IPE 2
Brightwater and Helping Hand have been running IPE programs

A new online program to embed interprofessional education (IPE) in aged care organisations nationally will be launched early next year, following the successful implementation of IPE programs by two aged care providers.

The website-based toolkit called IPEAC (Interprofessional Education in Aged Care) is being funded by the National Health and Medical Research Council’s Cognitive Decline Partnership Centre to support aged care providers in facilitating student placements at their facilities.

The new resource is being informed by the experiences of two major providers, Brightwater Care Group in Western Australia and Helping Hand Aged Care in South Australia, which have been running IPE programs over recent years in order to increase professional collaboration between students from all health disciplines in their facilities.

Following the success of the IPE programs and the demonstrated benefits for residents, the Cognitive Decline Partnership Centre is now funding the development of the online toolkit to support the uptake of such programs at aged care facilities across Australia.

The evaluation of the providers’ programs, also funded by the Cognitive Decline Partnership Centre, investigated the impacts on residents, students and facility staff.

Improved perceptions of aged care: evaluation

IPE programs support multidisciplinary placements in aged care
IPE programs support multidisciplinary placements in aged care

The report, released this week, found students said they were more likely to consider a career in aged care following an IPE placement.

The evaluation also found the students had more positive perceptions of working in aged care after their placement, and there was improved knowledge of other professionals among both students and the facility staff.

The IPE programs also provided additional support and social contact for residents, the evaluation found.

“Allied Health, nursing, medicine, care workers and pharmacy staff all contribute to the care needs of the elderly and so collaboration between these disciplines in supporting clinical placements in residential aged care facilities provides many interprofessional learning opportunities,” it said.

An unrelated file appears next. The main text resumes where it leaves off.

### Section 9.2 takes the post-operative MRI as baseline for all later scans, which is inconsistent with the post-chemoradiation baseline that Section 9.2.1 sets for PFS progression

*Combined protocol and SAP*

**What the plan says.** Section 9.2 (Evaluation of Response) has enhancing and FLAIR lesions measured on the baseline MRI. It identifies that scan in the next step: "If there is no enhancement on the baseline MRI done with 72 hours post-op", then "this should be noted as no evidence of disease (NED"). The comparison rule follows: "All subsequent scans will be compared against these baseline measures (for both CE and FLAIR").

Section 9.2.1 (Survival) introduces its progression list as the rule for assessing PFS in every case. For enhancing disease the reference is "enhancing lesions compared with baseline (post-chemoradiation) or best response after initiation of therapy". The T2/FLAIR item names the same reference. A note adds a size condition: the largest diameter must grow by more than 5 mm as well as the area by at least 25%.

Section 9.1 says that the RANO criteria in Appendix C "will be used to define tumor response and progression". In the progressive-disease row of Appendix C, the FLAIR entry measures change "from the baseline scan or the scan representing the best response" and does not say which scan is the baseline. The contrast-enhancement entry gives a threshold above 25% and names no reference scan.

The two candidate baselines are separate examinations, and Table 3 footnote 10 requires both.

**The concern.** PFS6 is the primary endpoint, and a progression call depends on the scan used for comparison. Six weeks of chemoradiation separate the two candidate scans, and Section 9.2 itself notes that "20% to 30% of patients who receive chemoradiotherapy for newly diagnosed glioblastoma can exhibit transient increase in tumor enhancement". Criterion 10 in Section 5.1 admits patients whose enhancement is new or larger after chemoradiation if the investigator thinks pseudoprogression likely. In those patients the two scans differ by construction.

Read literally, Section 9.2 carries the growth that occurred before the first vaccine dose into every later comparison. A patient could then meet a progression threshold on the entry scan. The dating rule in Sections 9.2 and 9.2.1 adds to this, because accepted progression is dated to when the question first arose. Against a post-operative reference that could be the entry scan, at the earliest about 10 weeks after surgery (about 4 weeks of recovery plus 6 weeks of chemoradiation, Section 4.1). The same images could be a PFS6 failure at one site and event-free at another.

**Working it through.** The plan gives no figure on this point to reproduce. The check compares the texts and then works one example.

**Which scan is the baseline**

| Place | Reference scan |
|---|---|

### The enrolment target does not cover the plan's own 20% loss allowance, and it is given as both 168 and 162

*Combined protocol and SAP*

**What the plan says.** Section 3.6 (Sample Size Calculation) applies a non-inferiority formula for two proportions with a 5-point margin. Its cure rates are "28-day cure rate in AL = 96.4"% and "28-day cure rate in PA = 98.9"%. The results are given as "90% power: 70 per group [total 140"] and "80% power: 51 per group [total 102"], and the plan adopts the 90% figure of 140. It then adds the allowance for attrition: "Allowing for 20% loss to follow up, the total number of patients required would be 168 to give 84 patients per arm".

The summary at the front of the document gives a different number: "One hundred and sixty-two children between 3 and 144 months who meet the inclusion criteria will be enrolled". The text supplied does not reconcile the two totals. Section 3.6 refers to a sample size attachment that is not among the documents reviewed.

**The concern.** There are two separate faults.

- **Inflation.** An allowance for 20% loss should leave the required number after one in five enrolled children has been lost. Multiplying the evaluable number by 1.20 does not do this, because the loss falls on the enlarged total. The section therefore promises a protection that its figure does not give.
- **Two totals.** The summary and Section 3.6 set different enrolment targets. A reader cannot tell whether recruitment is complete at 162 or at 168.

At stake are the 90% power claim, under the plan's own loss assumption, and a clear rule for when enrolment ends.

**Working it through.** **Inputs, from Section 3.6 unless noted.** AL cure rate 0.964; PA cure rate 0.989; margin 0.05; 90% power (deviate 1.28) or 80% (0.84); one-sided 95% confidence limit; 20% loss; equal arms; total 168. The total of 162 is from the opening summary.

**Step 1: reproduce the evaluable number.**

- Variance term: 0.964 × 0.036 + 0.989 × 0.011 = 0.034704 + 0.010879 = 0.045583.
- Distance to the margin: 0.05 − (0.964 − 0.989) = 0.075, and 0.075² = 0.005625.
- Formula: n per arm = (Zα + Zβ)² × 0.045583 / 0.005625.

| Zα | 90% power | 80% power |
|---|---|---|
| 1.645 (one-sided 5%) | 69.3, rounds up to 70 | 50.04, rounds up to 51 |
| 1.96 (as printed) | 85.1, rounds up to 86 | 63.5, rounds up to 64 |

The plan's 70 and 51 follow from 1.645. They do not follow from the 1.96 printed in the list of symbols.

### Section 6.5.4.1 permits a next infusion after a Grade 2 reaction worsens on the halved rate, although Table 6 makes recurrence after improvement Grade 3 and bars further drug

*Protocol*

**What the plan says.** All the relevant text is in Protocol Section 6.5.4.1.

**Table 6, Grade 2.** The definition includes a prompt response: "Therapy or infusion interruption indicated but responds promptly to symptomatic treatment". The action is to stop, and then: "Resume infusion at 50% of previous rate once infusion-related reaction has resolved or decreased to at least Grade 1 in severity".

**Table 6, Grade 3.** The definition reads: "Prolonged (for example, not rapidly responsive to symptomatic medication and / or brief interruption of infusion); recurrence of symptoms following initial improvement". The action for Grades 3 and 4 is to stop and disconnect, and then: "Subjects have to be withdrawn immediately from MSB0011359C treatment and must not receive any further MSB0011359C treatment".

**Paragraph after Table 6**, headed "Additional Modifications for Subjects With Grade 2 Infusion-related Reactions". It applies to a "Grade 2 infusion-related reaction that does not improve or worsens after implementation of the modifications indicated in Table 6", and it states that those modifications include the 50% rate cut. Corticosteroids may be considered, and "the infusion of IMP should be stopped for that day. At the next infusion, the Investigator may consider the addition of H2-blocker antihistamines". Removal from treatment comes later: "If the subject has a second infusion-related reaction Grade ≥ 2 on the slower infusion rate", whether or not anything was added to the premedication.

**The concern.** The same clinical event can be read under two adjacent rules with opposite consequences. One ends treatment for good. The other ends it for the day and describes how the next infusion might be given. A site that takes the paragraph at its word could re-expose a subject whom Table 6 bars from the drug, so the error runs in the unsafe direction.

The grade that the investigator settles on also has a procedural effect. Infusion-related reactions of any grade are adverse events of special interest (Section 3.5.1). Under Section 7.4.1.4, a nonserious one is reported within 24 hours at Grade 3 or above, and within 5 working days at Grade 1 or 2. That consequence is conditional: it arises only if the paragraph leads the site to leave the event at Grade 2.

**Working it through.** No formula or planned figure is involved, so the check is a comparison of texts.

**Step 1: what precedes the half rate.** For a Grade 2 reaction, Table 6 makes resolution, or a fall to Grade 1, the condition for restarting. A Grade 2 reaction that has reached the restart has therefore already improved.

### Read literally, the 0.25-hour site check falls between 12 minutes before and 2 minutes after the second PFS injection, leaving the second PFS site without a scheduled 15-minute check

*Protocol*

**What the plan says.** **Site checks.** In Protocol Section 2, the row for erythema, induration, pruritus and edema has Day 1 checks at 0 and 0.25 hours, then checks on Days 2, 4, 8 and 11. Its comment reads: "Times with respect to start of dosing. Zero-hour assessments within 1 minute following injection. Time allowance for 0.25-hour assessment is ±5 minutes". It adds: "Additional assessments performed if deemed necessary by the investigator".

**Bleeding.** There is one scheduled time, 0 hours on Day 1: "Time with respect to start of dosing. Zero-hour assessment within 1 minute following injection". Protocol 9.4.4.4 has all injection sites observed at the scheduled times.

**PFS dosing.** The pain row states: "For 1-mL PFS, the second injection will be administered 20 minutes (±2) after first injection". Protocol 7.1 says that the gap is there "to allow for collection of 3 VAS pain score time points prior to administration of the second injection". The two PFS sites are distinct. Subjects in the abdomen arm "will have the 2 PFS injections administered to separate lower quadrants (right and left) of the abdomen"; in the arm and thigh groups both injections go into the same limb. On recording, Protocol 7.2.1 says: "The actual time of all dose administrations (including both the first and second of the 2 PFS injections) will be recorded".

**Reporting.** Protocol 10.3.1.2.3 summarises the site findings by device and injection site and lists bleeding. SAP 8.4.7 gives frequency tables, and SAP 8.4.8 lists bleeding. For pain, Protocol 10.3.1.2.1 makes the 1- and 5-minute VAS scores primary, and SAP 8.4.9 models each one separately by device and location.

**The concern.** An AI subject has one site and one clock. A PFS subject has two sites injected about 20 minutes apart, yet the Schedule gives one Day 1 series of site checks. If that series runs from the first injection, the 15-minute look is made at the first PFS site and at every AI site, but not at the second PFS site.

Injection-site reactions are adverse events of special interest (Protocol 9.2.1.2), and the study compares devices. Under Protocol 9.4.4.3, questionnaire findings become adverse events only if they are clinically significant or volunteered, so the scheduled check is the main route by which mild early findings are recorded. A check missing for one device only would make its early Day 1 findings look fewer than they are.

Toolkit to support IPE programs

Following the success of the IPE pilots, Brightwater Care Group and Helping Hand were now applying knowledge from their projects to create the IPE toolkit for residential aged care staff.

“The development of this toolkit will enable aged care staff to support interprofessional education and practice and to facilitate interprofessional student placements,” according to the evaluation report.

The IPEAC program is a website-based toolkit for aged care providers to facilitate student placements at their sites. It is due to be released early next year.

Want to have your say on this story? Comment below. Send us your news and tip-offs to editorial@australianageingagenda.com.au 

Subscribe to Australian Ageing Agenda magazine

Sign up to AAA newsletters

Join the Conversation

1 Comment

  1. Three aspects of equal importance
    *Workforce strategy must include care staff with registration of specific qualification in aged care/dementia education and ability to provide care based on a model of care partnerships (person centred, relationship focused approach) rather than task specific roles underpinned by the current education certificates. Care staff register annually to practice and maintain proof of current practice/education.

    *Workforce strategy must also include a ratio of staff to residents that allows for holistic care of few not physical care/ task specific care to the many. No strategy will work unless numbers and capacity of human resources increase. Salary must be increased in line with the new aged care/dementia qualification.

    * Further a strategy must include the presence of registered nurses with specific aged care and dementia qualifications on the floor in residential aged care facilities. Residents in facilities are frail and have multiple medical comorbidities that require symptom monitoring and management that is beyond certificate 3 and 4 staff capacity. Physical and cognitive frailty will continue to increase among the population who enter and live in residential aged care.

    Residential aged care facilities would benefit economically and culturally from the employment of a nurse practitioner in gerontology/dementia to provide immediate clinical services. Much of the clinical assessment and management of medical illnesses would be best managed by a nurse who has relationship and intimate knowing about residents as well as the specialised knowledge and skills to treat people before referral to specialist medical staff.

Leave a comment

Your email address will not be published.